Cliff LeeUnwelcome sight: You're holding on to a one-game lead and hoping to stave off a collapse, who is the last person you want to see on the mound? If Cliff Lee isn't your first answer, he may be in the top five -- especially if you're hitting .229/.292/.350 as a team against left-handers, like the Braves are in 2011. And in the Braves' corner? A rookie making his seventh career start and coming off his first big-league win. Randall Delgado, a 21-year-old right-hander, has been impressive in his six starts, but has only pitched as many as six innings once. He pitched five shutout innings last week in a win over the Marlins. Phillies at Braves, 7:10 p.m. ET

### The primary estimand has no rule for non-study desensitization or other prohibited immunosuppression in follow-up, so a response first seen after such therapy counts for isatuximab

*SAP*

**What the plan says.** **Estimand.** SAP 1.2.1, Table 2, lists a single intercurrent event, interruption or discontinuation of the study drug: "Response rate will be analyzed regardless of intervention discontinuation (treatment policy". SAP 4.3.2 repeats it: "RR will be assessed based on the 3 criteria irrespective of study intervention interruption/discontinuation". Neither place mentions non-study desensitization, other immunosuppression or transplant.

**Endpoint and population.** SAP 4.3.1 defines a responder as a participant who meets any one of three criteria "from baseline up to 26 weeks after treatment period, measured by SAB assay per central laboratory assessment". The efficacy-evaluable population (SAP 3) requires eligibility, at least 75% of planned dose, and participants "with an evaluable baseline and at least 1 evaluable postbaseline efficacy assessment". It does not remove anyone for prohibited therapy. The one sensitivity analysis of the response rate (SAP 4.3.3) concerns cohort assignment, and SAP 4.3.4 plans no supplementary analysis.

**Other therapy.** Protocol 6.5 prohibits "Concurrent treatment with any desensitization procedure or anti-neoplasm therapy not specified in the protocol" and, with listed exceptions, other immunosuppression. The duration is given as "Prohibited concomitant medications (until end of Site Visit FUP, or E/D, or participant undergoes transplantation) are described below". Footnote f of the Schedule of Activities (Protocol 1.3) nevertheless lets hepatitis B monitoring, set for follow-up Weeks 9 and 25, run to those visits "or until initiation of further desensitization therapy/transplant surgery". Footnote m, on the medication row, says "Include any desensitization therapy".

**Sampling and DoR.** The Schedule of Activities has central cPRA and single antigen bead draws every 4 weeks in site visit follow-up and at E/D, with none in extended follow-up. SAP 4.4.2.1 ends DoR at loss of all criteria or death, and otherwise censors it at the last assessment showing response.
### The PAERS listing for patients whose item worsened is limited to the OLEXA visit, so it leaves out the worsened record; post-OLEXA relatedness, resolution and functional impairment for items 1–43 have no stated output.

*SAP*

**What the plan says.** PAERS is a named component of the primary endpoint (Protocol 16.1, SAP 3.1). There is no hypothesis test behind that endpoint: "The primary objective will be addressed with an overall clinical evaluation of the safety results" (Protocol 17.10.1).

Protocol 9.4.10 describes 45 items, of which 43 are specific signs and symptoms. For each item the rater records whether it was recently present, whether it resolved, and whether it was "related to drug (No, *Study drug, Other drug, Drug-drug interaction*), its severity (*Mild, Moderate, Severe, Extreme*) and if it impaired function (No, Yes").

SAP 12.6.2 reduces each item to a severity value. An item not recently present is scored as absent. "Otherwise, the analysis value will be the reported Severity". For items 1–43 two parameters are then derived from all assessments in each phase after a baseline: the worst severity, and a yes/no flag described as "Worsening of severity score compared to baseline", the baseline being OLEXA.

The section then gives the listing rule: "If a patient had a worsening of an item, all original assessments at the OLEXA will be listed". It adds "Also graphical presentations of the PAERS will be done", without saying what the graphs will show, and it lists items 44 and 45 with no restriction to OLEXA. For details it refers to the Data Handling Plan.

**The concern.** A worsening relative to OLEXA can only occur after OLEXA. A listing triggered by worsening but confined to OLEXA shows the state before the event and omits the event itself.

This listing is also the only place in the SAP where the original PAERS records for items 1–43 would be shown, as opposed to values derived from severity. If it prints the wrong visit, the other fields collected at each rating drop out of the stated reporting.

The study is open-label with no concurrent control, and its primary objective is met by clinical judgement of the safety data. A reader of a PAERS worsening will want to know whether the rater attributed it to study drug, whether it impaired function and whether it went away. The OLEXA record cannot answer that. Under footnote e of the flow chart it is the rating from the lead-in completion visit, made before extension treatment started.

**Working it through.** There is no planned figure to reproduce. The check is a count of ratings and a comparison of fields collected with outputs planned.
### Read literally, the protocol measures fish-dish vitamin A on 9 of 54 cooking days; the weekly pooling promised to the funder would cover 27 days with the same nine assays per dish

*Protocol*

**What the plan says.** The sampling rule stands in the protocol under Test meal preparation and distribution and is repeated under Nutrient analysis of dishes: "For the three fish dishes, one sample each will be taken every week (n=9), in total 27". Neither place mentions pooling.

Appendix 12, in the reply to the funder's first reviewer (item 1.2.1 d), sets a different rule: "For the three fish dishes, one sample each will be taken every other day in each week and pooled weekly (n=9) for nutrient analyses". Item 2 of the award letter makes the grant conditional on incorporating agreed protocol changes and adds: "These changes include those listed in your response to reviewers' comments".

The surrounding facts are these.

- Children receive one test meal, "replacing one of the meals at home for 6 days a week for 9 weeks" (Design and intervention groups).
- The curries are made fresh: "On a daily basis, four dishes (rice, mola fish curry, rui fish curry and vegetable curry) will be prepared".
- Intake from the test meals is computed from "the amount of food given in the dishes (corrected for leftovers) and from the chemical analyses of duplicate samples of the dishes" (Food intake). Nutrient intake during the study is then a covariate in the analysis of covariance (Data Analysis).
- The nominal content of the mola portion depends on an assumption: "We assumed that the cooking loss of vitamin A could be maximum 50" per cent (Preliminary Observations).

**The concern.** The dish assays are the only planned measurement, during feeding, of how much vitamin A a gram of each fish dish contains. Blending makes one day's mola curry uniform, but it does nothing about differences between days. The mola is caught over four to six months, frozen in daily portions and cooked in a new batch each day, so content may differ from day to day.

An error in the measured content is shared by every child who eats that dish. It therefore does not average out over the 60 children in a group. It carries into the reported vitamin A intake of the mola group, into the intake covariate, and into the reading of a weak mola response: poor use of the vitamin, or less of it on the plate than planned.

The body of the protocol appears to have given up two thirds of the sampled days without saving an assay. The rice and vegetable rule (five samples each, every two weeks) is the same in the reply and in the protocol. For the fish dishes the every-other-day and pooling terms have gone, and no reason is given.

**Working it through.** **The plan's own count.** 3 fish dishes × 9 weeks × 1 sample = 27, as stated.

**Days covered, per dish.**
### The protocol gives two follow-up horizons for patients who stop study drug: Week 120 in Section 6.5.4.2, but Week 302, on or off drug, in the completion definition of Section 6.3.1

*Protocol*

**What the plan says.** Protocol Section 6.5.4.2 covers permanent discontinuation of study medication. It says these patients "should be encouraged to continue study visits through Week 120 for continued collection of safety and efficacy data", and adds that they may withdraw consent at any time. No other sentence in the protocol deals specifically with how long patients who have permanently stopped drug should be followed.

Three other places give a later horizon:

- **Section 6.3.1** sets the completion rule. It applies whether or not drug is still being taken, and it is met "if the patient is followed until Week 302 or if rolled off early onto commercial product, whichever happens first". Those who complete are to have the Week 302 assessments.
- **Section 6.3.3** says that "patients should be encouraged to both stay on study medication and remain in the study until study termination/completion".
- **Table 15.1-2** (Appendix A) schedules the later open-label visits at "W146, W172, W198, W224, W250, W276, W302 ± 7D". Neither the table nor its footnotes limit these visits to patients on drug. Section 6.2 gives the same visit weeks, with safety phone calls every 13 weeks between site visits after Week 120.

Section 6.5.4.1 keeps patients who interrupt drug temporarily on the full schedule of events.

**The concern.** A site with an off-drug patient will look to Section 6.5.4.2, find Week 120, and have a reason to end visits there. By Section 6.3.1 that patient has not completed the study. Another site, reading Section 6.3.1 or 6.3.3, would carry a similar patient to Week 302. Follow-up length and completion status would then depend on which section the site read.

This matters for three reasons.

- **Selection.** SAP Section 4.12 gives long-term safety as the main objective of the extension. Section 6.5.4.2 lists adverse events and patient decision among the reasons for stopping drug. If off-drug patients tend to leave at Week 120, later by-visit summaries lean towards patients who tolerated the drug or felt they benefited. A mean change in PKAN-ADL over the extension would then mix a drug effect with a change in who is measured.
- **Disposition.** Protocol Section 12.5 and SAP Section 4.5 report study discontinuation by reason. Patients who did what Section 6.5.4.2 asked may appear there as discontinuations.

Lance BerkmanClosing fast: No player has thrived against his former team quite like St. Louis right fielder Lance Berkman, who returns for his seventh game in Houston this season. In his first six games back at Minute Maid Park? He's hit .480/.519/1.160 with five homers and 12 RBI. In eight total games agianst the Astros, he's hitting .429/.484/1.036. The Cardinals hope he stays that hot, as they enter the game just a game behind the Braves for the National League wild card. Houston holds baseball's worst record and are 12-14 in their last 26 games. St. Louis lefty Jaime Garcia is 3-0 with a 1.69 ERA in four starts this month, with St. Louis winning all four games he's started. St. Louis will face Houston's best starter, Wandy Rodriguez. In his only start against the Cardinals this season, Rodriguez allowed just one earned run on five hits in seven innings for a win on July 28 in St. Louis. Cardinals at Astros, 8:05 p.m. ET